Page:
4. Yo, Adrienne! You started off as Adrienne and you became a Rocky Balboa? See, you were probably a fighter all along, and just didn’t know it. Mean guys make me angry, so I’m very glad you triumphed- I’m inspired, Monica ! And what a privilege to get to know you this way. Good post- I wanted C to read it today :p

  5. Pingback: Twitted by margaretclowe

  6. Wow, Monica. Really powerful post! And boy did you prove him wrong? But I love that you did it for you, not him. You are truly a wonderful person, a cherished friend, and an exceptional mother. I’d say you did good, kid!

  7. Wonderful.

    Oh, the things that leaving men – particularly if they have a narcissistic streak, or have an Other Woman waiting in the sidelines – say. Searingly painful at the time, and often quite unbelievable too, since all too often these are men who showed respect and love for many years. But the long-term usually puts perspective on their words. A group of friends and I once made a list of the hurtful things our leaving husbands had said. We started off crying, and ended up crying with LAUGHTER, holding our bellies with tears rolling down our cheeks. The idiocy of them. How wrong they’ve all been proven.

    Time isn’t good to men who leave so unkindly. Call it karma, call it the underlying psychological state that made them act like this in the first place, but time usually shows the women they’ve left – the ones willing to work their butts off, that is, like you – to be triumphant, while they just look pathetic in comparison. My husband included, who these days acts like, and says things like, I was the one who left him. Oy vay.

  8. Now I’m even more excited to watch Jimmy Stewart’s “It’s a Wonderful Life”!

    And just know, some of the very realizations you’ve made here, are why I look up to you so much!

  9. Dear Rocky:


    It absolutely astounds me how similar so many of our stories are; those of us who have been devastated by divorce have such a common ground. That is the foundation for my blog — the shared experience, the ability to learn and grow from others — and I love that you’re choosing to share some of your profound (though painful, yucky and clearly gut-wrenching) past as well. That’s a brave move, and you should be proud!

    I love your inspiration in the form of Rocky Balboa. For me (and I’m writing about this in a future post), I was watching an Oscar special with Vanessa Williams right after my husband left, and she was talking about the aftermath of her failed marriage. She said, “To me, success was the sweetest revenge,” so she threw herself into becoming the woman she always wanted to be. I’m now at the point of doing that myself, and it feels damn good!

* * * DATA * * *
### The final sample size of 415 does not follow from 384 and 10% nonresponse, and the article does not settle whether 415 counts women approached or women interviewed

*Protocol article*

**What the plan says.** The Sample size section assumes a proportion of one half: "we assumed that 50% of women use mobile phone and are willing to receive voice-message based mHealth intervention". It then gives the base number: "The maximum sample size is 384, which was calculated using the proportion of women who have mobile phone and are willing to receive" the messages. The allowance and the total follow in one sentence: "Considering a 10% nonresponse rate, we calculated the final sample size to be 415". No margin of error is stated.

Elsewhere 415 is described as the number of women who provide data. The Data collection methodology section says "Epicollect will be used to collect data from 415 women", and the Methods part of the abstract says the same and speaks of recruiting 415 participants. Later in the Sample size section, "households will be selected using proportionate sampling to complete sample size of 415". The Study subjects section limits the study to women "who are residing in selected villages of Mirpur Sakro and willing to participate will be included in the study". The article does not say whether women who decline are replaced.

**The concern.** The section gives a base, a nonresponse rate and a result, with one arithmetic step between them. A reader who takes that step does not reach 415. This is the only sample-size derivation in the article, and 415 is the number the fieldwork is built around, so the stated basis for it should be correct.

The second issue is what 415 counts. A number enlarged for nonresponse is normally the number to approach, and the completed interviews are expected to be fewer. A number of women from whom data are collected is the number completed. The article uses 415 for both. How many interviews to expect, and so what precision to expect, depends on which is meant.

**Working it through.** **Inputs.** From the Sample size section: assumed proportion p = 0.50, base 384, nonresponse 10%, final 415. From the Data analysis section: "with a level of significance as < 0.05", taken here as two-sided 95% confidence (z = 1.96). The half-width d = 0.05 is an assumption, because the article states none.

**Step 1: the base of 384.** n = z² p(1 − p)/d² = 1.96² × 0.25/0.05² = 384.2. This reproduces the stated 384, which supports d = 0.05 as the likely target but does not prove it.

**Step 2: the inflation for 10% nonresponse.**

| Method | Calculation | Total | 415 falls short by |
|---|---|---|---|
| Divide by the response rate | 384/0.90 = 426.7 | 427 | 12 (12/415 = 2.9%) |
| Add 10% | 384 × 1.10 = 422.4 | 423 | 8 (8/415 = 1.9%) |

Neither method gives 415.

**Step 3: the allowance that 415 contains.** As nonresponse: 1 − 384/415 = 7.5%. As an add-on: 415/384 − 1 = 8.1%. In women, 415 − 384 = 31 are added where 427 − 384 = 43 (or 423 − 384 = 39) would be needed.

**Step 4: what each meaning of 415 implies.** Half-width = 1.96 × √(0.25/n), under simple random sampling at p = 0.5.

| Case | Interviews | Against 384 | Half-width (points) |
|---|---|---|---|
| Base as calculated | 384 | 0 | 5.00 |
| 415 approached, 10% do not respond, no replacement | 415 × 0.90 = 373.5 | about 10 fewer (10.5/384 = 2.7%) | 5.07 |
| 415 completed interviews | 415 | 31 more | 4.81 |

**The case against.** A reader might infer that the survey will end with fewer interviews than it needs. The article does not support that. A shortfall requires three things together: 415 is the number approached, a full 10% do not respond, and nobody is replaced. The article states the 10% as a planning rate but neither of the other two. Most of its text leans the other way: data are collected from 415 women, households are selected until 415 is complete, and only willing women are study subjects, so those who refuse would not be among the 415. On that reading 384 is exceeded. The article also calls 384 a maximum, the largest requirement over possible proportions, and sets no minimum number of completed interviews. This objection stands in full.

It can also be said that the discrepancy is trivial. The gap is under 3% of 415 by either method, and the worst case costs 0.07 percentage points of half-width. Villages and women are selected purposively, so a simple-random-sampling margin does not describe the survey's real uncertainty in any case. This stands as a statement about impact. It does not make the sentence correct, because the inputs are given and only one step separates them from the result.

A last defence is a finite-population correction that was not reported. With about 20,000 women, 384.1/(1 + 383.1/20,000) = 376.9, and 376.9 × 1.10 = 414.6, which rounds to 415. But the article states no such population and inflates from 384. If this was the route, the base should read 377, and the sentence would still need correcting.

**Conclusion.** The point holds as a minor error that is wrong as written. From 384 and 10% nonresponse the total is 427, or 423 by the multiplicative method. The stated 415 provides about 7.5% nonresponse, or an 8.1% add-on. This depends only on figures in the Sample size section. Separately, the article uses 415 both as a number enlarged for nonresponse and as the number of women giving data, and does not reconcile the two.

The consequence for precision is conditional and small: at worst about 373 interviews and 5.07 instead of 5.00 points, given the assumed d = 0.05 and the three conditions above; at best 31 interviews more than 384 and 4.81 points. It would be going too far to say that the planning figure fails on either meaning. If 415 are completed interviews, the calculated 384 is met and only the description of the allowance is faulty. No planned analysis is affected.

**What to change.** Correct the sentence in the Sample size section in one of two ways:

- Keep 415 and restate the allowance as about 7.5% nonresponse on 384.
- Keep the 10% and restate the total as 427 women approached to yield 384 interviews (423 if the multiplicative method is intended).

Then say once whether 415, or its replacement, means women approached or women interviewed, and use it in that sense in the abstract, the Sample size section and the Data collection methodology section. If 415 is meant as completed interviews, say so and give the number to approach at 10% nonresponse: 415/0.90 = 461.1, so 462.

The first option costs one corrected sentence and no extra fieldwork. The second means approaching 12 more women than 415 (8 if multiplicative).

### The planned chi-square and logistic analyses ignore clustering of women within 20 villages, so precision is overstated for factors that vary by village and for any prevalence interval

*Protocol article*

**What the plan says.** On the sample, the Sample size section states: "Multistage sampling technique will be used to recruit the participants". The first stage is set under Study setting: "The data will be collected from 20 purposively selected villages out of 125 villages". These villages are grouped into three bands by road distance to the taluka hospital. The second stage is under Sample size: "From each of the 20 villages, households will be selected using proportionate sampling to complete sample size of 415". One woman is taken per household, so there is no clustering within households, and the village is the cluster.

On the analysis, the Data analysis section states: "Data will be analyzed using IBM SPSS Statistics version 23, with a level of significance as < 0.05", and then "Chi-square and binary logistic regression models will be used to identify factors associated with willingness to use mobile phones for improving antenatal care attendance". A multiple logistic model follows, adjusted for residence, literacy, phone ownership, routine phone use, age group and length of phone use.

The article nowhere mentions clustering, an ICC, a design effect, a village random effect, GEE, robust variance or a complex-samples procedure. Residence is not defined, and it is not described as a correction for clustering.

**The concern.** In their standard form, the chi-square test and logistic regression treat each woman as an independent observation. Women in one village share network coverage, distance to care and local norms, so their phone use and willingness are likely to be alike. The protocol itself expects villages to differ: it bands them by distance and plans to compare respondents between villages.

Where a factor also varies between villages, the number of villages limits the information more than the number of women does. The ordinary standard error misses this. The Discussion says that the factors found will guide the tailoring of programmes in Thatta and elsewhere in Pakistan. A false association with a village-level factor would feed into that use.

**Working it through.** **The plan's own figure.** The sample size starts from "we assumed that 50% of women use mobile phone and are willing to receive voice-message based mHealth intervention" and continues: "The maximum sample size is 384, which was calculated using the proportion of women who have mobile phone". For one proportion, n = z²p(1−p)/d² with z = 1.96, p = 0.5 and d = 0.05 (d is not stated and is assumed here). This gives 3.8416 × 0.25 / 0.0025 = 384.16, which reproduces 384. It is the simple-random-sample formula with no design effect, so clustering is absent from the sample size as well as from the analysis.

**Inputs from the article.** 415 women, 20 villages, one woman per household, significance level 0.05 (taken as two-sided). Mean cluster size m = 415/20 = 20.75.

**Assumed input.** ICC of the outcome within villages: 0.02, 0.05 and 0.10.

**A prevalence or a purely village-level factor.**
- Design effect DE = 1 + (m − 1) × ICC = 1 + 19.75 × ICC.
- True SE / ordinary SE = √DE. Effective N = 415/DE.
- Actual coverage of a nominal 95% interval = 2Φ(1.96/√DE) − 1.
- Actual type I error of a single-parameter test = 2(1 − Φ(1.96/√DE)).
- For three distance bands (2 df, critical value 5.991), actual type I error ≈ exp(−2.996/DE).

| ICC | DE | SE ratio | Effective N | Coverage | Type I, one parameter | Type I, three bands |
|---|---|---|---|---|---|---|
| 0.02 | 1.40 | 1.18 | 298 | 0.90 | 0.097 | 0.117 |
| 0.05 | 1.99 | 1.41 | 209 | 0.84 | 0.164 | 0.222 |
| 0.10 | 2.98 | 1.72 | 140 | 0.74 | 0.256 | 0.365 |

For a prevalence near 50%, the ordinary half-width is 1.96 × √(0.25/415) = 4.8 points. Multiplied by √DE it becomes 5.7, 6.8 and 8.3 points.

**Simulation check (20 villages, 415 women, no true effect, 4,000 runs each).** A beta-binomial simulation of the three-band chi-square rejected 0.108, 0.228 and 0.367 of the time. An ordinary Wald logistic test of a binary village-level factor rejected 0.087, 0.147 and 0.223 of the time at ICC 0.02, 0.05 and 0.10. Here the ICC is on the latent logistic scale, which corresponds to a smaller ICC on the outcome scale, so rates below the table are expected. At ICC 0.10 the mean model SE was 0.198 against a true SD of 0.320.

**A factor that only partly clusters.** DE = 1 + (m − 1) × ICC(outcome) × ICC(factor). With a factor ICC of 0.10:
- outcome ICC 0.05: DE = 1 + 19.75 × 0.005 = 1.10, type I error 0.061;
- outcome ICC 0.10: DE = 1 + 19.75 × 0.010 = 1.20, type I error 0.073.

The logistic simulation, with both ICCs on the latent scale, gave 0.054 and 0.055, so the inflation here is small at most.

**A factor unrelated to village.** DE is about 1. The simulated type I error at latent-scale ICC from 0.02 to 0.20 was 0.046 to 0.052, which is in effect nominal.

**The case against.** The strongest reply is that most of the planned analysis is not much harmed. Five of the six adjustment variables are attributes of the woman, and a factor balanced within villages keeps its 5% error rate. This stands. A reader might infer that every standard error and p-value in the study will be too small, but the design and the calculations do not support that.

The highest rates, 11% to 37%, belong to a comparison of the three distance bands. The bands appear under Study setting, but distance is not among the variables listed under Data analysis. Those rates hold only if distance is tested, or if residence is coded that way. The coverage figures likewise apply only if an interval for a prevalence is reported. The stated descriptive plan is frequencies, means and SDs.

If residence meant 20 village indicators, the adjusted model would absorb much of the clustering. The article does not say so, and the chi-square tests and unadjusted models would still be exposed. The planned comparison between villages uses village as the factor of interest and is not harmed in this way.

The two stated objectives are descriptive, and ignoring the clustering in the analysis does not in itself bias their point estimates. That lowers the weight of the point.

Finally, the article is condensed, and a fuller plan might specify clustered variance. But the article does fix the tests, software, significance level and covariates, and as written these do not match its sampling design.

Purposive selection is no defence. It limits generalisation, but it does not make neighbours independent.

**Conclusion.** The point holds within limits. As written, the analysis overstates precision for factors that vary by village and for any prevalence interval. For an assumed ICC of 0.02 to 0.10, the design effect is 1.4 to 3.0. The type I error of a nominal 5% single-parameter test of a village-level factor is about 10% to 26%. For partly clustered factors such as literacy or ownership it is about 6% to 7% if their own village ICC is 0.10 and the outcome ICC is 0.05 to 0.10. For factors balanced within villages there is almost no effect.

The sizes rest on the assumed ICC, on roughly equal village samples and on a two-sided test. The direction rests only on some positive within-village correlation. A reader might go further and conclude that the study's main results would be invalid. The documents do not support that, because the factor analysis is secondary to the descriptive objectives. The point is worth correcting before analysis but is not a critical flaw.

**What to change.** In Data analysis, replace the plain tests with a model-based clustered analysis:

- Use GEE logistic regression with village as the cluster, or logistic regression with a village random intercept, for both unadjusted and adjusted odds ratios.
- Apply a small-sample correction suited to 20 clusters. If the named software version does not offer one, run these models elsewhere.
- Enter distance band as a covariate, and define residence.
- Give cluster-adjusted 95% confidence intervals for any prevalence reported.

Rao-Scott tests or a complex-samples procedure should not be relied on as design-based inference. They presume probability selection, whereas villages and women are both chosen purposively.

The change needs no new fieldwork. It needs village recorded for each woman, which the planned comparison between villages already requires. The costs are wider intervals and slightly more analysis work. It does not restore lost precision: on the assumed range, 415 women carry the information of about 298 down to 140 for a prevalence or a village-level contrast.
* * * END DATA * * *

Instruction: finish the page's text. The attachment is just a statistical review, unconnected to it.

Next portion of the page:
Congrats again. I love the post! 🙂

    • You are so right. One of these days I’m going to go on the divorce circuit tour in the hopes of helping others know they are not alone. I have such horror stories from those days, but my goal is to focus on the good. I’ve always been a big fan of Vanessa Williams (she was the end all in “Ugly Betty”) and am now all the more! I love her comment and I totally agree! 🙂

  10. What a wonderful, triumphant post! I love it, and want to high five you for what you’ve done for YOU! How inspiring. I hope it makes you feel good – it certainly should.

    • Thank you! It’s amazing what stays with you, and what can motivate you. Today, I’m a happy individual and you’re right, it was all me. But I do want to add, in coming this far, my ex and I have been able to develop a cordial relationship. It’s possible to move on and move up!

  11. I get it, and I’m now THANKFUL for my ex for being such a low-life ass who chose to leave us and take a step down with his new wife and new life. If not for him I wouldn’t have realized what an awesome mom, person and now new wife I could be. Kudos!!!

    • You rock, Kim! We need to take these negatives and turn them into positives. Thank you for seeing that and for not letting your ex defeat you by his poor decisions. You’re all the better for it!

  12. MONICA: you are more of a person than your ex could ever be. I almost feel sorry for him; that he failed to see the smart, witty, wonderful woman you were back then, because BOY has he missed out! You are absolutely right to celebrate yourself and who you’ve become. But don’t give him too much credit; that should go solely to you. I loved this post, and I’m inspired how you are using this blog to celebrate your unique self; regardless of how you got there. GO GIRL!

Comments are closed.